Neither do I subscribe to The Financial Times nor to The Economist. Nor do I care to seriously read any of the salmon colored newspapers.
Despite all of this, I am amazed at how, in the very recent past, there has been a flood of articles, op-eds, stories, blog posts, tweets and re-tweets on the rise in income inequality. Outrage seems to be on how we have allowed capitalism to grow into the form that it is today - which is killing equality, destroying the world’s ecology and causing severe environmental degradation .The manner in which there is an overzealousness in natural resource exploitation , one would imagine that our natural capital is here for us to last till perpetuity.
The rise of disparity of incomes is not limited to countries such as India, where there has been a history of stark inequality, but the rise of income inequality is growing notoriously in developed countries such as the US and UK. A recent study done in the US showed that the top 1% households' income grew by 275% - this is just one revealing statistics – there is a lot more data out there to show that more wealth is shifting to fewer people, with few bankers having a disproportionate control over the economy. As a recent New York Times article puts it – it has been the era of the rise of the super rich. If not the ultra-rich.
Nevertheless, why is all this happening? What are we missing that is driving this rapaciousness? Is it because of our inability to perceive the difference between public benefits and private profits?
I have come to see this polarisation more acutely and closely over the last 12 months in my work with the Karnataka Growers Federation. I have been working extensively with the small to medium-sized coffee farmer in the southern state of Karnataka. Coffee is now big business in India. According to India’s Coffee Board, domestic consumption has been witnessing a steady growth of five to six per cent in the last five years. And we can see this – almost all of urban India today is dotted with coffee bars. Coffee is the preferred choice for the upwardly mobile and uber cool. With the ubiquitous Café Coffee Day, Baristas, Costa Coffee, and the much awaited entry of the more expensive Starbucks into India, the latte and cappuccino are here to stay.
The world has been gulping down so much coffee that it is now the second most globally traded commodity after oil. But coffee is one of the few internationally traded commodities that is still mainly produced not on large estates or plantations but on small holdings. The economies of the some of the poorest countries are highly dependent on trade in coffee –in some African countries like Ethiopia and Burundi -but the producer today hardly makes a living from his or her coffee bean, given their small holdings – the majority being anywhere between 2.5 acres to10 acres.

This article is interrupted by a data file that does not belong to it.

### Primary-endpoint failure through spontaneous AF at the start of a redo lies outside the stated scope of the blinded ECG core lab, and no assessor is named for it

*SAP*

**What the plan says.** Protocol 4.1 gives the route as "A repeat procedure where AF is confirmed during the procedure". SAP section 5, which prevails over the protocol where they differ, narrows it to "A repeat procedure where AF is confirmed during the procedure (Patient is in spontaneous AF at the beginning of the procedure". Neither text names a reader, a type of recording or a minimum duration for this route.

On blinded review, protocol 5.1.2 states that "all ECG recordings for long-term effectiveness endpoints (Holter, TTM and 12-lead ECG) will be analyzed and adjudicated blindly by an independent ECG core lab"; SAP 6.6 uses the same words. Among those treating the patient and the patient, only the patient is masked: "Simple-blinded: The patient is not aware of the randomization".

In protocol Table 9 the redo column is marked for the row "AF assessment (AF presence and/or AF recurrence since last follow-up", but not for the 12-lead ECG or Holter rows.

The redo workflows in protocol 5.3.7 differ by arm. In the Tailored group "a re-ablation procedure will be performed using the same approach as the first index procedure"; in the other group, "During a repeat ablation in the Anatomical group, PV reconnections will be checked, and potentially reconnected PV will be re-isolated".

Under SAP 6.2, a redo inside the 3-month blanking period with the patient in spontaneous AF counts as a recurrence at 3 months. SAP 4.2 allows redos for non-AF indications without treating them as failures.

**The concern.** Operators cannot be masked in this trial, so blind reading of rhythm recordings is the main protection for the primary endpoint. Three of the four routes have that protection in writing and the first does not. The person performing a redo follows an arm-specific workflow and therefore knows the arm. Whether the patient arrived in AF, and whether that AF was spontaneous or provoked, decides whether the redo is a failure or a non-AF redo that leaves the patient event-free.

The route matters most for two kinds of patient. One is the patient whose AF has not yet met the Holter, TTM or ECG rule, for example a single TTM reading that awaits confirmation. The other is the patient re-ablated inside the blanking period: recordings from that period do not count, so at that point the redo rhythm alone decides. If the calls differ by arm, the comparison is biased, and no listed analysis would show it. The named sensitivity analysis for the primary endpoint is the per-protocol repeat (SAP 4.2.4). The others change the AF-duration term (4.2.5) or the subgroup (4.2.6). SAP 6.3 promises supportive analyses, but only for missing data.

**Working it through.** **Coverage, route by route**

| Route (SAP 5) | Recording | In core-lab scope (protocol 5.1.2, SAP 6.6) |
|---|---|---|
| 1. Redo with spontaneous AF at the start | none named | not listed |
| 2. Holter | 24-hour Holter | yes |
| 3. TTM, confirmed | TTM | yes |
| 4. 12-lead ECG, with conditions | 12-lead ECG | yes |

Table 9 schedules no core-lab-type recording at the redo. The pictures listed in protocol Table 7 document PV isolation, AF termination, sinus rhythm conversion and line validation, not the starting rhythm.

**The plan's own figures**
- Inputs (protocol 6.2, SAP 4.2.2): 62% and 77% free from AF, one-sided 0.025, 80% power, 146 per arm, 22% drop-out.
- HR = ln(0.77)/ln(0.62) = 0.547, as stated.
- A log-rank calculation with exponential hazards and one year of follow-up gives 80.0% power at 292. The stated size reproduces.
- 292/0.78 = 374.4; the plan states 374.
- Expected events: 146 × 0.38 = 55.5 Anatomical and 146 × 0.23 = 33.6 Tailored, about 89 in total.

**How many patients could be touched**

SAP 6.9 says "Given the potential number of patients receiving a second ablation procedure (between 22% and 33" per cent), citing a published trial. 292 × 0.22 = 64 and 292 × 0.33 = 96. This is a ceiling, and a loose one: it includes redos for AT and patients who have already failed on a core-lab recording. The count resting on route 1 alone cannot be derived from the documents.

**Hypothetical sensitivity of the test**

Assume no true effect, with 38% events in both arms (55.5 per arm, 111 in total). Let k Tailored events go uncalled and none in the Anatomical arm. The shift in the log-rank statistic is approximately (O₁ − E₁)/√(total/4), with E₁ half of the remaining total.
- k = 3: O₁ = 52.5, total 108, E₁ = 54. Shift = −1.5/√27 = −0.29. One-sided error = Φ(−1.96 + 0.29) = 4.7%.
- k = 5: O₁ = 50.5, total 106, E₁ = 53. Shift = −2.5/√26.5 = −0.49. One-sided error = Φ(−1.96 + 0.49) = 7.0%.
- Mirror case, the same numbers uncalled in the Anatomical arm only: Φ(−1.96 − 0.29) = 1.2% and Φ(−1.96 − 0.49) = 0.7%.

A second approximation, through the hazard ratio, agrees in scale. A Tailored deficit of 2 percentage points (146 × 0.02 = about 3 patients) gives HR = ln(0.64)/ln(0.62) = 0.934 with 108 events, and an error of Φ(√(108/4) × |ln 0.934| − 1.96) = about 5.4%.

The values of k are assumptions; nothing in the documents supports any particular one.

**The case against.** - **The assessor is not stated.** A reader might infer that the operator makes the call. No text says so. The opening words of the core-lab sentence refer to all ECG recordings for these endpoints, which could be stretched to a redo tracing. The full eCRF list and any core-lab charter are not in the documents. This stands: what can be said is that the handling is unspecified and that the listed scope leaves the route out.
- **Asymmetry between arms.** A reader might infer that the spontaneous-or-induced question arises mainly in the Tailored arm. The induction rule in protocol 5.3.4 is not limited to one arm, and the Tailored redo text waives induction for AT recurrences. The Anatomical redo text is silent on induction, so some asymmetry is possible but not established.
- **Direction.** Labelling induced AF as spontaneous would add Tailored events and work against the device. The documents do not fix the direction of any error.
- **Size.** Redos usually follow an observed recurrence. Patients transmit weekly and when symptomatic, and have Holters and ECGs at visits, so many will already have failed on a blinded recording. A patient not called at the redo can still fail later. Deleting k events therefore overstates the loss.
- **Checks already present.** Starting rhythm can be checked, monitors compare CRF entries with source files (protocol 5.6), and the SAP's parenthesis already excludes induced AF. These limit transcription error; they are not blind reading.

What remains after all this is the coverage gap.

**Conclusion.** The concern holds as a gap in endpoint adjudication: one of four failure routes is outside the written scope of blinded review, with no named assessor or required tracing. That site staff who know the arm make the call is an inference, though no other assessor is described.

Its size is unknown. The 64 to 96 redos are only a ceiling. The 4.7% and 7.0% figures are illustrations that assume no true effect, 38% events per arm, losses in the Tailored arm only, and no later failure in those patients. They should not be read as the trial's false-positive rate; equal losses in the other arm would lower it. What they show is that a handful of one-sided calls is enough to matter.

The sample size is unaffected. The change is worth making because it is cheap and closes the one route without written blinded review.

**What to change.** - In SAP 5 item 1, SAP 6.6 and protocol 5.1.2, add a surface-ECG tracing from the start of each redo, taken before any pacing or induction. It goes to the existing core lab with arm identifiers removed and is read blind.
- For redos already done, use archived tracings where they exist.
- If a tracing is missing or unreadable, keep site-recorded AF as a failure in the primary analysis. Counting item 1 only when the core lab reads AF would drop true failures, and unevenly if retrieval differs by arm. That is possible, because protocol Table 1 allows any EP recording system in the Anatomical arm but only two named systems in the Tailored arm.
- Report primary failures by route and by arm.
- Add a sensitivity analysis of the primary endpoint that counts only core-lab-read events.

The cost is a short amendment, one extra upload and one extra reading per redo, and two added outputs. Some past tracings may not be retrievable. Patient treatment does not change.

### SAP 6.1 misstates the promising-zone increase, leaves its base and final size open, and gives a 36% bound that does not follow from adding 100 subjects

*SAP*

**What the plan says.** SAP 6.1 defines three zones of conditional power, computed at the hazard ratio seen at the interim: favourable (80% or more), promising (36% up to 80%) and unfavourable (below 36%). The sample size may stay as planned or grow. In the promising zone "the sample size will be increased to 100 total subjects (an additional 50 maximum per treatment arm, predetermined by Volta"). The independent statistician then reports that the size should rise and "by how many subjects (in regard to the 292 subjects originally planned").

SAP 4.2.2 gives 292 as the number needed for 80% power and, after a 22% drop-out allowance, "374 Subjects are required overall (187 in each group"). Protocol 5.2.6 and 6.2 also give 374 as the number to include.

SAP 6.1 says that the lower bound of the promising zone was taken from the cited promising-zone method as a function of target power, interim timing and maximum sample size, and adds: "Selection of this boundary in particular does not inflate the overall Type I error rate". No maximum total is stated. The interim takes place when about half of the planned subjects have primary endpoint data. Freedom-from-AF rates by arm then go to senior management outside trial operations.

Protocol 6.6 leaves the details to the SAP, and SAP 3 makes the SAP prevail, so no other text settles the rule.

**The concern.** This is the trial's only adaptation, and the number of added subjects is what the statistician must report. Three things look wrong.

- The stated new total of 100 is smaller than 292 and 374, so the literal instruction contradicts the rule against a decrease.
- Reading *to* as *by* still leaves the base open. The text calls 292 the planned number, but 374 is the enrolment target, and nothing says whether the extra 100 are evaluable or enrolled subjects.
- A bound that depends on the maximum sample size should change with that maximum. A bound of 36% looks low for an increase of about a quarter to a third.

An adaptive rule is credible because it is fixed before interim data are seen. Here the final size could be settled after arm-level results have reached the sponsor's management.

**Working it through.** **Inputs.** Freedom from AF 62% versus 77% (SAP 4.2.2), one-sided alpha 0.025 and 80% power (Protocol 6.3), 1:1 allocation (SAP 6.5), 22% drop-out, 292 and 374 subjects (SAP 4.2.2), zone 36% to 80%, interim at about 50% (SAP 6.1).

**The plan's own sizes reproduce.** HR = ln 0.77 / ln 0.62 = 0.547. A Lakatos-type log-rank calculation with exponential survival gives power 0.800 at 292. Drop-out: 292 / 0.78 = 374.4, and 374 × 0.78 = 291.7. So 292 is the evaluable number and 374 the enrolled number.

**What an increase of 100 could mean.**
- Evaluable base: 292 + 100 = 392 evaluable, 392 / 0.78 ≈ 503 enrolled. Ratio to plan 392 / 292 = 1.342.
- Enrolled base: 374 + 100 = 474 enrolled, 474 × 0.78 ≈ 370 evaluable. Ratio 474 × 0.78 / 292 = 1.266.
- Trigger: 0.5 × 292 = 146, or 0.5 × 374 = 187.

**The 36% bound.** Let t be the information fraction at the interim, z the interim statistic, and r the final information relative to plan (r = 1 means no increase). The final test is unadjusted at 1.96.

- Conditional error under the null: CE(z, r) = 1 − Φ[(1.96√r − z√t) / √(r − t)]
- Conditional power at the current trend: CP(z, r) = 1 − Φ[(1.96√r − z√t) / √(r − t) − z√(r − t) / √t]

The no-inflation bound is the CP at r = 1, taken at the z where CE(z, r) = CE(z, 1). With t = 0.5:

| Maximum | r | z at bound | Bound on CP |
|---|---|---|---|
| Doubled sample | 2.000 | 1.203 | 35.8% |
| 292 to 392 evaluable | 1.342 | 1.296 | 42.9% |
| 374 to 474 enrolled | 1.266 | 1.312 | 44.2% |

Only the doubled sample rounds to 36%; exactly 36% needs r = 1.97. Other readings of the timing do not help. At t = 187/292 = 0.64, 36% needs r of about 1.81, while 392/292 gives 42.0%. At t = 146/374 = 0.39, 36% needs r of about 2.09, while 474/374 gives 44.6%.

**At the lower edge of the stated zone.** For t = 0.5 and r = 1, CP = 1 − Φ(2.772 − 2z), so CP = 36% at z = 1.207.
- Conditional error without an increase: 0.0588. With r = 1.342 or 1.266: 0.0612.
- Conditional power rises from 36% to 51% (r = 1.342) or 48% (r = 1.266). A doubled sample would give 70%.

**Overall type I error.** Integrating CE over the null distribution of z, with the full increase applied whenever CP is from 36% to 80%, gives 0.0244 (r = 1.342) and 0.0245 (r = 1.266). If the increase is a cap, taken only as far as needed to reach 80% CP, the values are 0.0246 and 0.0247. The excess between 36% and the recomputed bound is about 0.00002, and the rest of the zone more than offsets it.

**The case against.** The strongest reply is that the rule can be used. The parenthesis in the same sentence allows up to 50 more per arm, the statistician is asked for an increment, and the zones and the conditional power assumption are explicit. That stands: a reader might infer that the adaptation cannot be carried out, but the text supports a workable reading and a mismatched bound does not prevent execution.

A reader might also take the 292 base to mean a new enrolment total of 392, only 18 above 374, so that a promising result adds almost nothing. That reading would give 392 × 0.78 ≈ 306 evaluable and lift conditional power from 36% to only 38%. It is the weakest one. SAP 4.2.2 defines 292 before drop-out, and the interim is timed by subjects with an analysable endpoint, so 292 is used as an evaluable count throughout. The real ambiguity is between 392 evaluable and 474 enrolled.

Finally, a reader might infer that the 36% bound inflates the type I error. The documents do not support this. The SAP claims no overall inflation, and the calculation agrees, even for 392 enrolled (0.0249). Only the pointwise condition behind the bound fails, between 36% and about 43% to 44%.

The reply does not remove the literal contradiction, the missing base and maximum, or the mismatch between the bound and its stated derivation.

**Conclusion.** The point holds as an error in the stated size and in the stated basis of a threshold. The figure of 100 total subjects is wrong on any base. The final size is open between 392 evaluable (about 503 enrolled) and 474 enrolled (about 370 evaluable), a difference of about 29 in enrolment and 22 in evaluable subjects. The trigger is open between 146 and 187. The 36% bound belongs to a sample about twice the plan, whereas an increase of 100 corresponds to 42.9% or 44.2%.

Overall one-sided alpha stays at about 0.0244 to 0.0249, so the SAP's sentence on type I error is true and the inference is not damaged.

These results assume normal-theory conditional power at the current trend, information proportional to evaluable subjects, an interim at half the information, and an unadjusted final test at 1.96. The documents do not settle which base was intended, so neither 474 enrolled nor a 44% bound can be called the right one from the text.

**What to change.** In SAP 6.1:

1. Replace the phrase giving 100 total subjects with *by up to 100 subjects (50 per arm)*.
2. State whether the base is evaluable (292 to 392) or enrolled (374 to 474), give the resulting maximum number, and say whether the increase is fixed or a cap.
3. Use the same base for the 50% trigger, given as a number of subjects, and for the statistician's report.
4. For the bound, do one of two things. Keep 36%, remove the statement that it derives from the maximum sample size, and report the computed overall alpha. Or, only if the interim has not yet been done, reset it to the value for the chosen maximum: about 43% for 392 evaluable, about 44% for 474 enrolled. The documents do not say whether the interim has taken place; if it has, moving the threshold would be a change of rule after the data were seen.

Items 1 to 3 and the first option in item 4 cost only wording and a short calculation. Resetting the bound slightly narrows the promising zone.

The story is no different in India.
Contrary to popular perception, 98.5% of coffee growers in India are small farmers. Today India produces 4.5% of the world’s coffee. This is good news – to some.
The bad news is that coffee is produced by 90 countries globally but consumed by just 40 countries. The global coffee trade today is close to USD 96 billion. Of this USD 96 billion trade, a meagre USD 8 billion comes back to coffee-producing countries. There is not a chance in hell that the farmer, who produces coffee on say a 10 acre holding, has any control on the market prices or access to any share of this mega profit. The producer s share of this profit is unusually low while the usual suspects in between and at the end, laugh all the way to bank. The world’s big four coffee roasters also have big coffee brands – and therefore enjoy huge margins - while the producer benefits the least. Squeezing the small farmer for the lowest possible price – in the long run is a bad business idea – it will drive the coffee farmer out of business.
Coupled with no control over prices, there is another challenge facing the farmer today – that of unseasonal rain and unpredictable weather patterns. Whilst climate change is just one of numerous factors that may affect global coffee production, the International Coffee Organization considers it will likely be one of the most important ones with smallholders (who produce the majority of the world's coffee) the most vulnerable group. In Karnataka, the state that produces about 70% of India’s coffee, there were 3 years of continuous drought during the coffee season from 2002 to 2005 followed by heavy rainfall in 2006 and 2007. This lead to severe infestation of pest and disease, like stem borer and leaf rust, which resulted in huge crop loss. For the first time we heard of suicides among coffee farmers.
When it comes to coffee, India is unique. It is the only country on the world map that grows all its coffee in the shade. Indian coffee is grown in forest like conditions –verdant and rich in biodiversity. India also grows both the varieties of coffee – Arabica (Coffea Arabica) and Robusta(Coffea robusta). Arabica is high-end coffee – it is rich and yet delicate in flavour and therefore commands a higher price. Robusta is the low-end variety – it is hardier but commands a lower price. One would think that Indian farmers would want to grow Arabica and get a higher price for their coffee bean. But sadly the trend is the reverse. Arabica-growing farmers instead are opting out of this highly-flavoured cherry to grow the Robusta variety (which requires less care), partly because the Arabica plant cannot stand up to climate variability and unpredictable weather patterns. And this is the other thing – we are now drinking more and more coffee but of less and less quality.
So whether Arabica survives or not, or whether farmers only grow Robusta because they have to, I know that if Baba Budan were around today, he would have probably been a very rich man.